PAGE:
Product Liability

Chron’s, colitis drug linked to deadly cancer

A fast-growing and deadly type of cancer has been reported in patients – in particular, adolescents and young adults – who are taking a type of medication used to treat Crohn’s disease and ulcerative colitis. The Food and Drug Administration (FDA) alerted doctors that a rare cancer of white blood cells known as Hepatosplenic T-Cell Lymphoma or HSTCL has been linked to medicines called tumor necrosis factors (TNF) blockers, as well as with azathioprine and/or mercaptopurine. TNF blockers include Remicade (infliximab), Enbrel (etancercept), Humira (adalimumab), Cimzia (certolizumab pegol) and Simponi (golimumab).

HSTCL is an aggressive cancer that is usually fatal. The majority of cases were reported in patients being treated for Chron’s disease or ulcerative colitis, but also included a patient being treated for psoriasis and two patients being treated for rheumatoid arthritis.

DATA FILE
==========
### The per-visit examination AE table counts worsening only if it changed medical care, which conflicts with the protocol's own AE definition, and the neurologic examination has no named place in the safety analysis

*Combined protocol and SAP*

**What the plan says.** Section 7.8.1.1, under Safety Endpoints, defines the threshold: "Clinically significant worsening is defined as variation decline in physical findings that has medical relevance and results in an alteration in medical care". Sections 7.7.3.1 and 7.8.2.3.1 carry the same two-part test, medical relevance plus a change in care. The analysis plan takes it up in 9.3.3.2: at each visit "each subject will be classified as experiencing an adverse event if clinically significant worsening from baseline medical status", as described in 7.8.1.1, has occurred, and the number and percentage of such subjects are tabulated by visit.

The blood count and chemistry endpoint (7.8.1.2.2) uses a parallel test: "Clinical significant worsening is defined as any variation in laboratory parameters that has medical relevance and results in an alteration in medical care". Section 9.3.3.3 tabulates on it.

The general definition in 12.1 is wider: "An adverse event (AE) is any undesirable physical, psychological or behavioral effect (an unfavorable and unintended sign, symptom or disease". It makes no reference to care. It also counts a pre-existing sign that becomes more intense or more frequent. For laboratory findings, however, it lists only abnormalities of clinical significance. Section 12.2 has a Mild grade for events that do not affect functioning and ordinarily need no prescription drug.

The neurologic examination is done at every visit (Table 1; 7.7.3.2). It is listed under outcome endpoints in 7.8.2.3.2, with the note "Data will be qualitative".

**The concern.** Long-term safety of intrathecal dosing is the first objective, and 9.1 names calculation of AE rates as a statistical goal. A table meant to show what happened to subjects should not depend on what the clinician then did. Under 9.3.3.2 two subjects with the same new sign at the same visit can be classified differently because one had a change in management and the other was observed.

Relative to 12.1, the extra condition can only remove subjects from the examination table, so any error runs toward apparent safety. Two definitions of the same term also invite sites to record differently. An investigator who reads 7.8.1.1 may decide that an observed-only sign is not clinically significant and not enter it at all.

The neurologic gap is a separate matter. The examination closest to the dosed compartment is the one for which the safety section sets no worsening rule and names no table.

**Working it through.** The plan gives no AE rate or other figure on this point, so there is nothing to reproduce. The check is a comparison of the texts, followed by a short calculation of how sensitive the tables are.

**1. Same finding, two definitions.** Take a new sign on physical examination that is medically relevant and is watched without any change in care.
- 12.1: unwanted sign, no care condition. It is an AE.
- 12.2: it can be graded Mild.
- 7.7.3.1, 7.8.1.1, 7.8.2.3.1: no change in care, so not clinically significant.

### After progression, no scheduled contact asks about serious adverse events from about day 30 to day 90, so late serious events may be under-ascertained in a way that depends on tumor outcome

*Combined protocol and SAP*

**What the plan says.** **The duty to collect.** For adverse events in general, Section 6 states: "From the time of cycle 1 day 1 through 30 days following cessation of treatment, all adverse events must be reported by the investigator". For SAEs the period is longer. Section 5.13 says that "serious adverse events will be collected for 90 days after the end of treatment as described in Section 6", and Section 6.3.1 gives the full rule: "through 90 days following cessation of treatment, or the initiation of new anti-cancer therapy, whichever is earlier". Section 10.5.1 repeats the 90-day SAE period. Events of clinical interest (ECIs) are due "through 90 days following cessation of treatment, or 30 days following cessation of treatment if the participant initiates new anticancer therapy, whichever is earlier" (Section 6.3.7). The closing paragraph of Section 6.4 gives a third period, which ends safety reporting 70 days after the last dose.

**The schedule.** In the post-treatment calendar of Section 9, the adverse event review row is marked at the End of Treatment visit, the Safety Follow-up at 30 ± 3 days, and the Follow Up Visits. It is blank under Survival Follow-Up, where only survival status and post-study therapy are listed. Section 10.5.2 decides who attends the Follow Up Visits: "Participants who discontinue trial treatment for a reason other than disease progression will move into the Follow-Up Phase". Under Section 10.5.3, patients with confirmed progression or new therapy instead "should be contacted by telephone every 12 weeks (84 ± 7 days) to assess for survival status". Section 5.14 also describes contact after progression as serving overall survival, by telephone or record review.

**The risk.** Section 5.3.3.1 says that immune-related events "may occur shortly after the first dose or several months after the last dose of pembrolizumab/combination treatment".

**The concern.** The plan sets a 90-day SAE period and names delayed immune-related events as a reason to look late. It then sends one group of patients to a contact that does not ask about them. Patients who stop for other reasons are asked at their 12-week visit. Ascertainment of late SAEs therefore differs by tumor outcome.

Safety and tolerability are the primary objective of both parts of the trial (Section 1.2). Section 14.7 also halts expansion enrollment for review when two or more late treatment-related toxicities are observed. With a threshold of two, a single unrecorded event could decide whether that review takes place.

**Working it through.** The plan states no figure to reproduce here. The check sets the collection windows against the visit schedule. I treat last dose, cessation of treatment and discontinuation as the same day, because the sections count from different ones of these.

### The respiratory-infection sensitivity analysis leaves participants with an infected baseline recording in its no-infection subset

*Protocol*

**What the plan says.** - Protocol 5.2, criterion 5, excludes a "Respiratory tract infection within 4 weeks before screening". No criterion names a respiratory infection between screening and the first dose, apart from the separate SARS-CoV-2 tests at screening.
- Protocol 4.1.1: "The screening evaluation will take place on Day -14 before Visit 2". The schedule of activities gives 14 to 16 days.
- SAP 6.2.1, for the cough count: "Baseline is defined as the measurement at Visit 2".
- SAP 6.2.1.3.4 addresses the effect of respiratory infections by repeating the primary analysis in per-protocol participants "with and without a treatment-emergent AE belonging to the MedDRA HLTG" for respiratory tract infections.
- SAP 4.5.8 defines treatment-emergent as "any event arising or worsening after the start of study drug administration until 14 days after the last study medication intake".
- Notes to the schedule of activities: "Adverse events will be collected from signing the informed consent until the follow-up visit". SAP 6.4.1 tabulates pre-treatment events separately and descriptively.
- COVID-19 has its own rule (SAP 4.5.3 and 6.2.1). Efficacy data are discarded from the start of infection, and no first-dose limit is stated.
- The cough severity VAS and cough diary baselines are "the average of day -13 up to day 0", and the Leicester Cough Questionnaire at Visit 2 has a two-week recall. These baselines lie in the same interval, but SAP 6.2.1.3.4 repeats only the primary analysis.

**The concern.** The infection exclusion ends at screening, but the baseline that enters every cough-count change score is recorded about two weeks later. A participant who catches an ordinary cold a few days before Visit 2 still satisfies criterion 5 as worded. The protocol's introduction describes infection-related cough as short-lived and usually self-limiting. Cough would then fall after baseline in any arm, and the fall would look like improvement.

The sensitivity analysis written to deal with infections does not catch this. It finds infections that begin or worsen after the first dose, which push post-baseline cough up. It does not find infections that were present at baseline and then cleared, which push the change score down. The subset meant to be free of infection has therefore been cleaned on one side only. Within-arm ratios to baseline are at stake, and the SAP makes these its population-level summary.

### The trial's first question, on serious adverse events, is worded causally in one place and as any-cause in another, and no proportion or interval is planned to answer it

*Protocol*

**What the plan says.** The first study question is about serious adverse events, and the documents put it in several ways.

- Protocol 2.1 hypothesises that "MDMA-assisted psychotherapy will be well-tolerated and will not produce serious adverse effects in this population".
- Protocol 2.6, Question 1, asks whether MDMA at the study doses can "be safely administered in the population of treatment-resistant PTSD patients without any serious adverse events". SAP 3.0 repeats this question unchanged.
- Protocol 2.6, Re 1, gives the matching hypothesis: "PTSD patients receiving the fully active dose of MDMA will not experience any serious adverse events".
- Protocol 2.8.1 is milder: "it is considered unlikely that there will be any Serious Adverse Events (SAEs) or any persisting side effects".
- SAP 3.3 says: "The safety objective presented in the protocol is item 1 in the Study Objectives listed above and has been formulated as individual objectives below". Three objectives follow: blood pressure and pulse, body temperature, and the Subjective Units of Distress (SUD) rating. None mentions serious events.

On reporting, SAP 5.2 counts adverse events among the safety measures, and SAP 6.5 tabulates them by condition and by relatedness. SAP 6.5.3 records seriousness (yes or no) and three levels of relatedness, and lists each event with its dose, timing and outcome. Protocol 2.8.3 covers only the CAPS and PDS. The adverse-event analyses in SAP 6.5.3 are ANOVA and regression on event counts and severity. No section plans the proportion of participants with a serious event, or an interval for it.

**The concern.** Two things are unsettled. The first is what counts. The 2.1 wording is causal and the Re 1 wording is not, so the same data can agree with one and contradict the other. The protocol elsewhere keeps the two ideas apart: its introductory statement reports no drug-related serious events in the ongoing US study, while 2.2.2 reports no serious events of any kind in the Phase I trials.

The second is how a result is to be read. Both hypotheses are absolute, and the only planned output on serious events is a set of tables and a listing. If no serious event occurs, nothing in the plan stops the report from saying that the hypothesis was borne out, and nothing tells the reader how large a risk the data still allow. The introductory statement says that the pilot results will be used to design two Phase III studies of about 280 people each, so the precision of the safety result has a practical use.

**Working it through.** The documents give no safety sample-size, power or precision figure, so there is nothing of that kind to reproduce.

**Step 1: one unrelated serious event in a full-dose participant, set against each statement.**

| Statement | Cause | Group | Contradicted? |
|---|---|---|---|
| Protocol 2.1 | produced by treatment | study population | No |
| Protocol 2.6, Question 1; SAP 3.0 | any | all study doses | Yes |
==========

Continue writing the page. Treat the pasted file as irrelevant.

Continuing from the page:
The FDA is currently updating the number of reported cases of HSTCL. Although most reported cases of HSTCL occurred in patients treated with a combination of medicines known to suppress the immune system, including the TNF blockers, azathioprine, and/or mercaptopurine, there have been cases reported in patients receiving azathioprine or mercaptopurine alone.

The FDA is recommending that patients and caregivers be educated about the signs and symptoms of malignancies such as HSTCL so they are aware of and can seek evaluation and treatment. Symptoms include abdominal pain, persistent fever, night sweats and weight loss. Patients on TNF, azathioprine and/or mercaptopurine should also be monitored for the disease. Patients on these medications who have questions should consult their doctors.

Any side effects, including the diagnosis of cancer, while taking these drugs should be reported to the FDA MedWatch Adverse Event Reporting Program at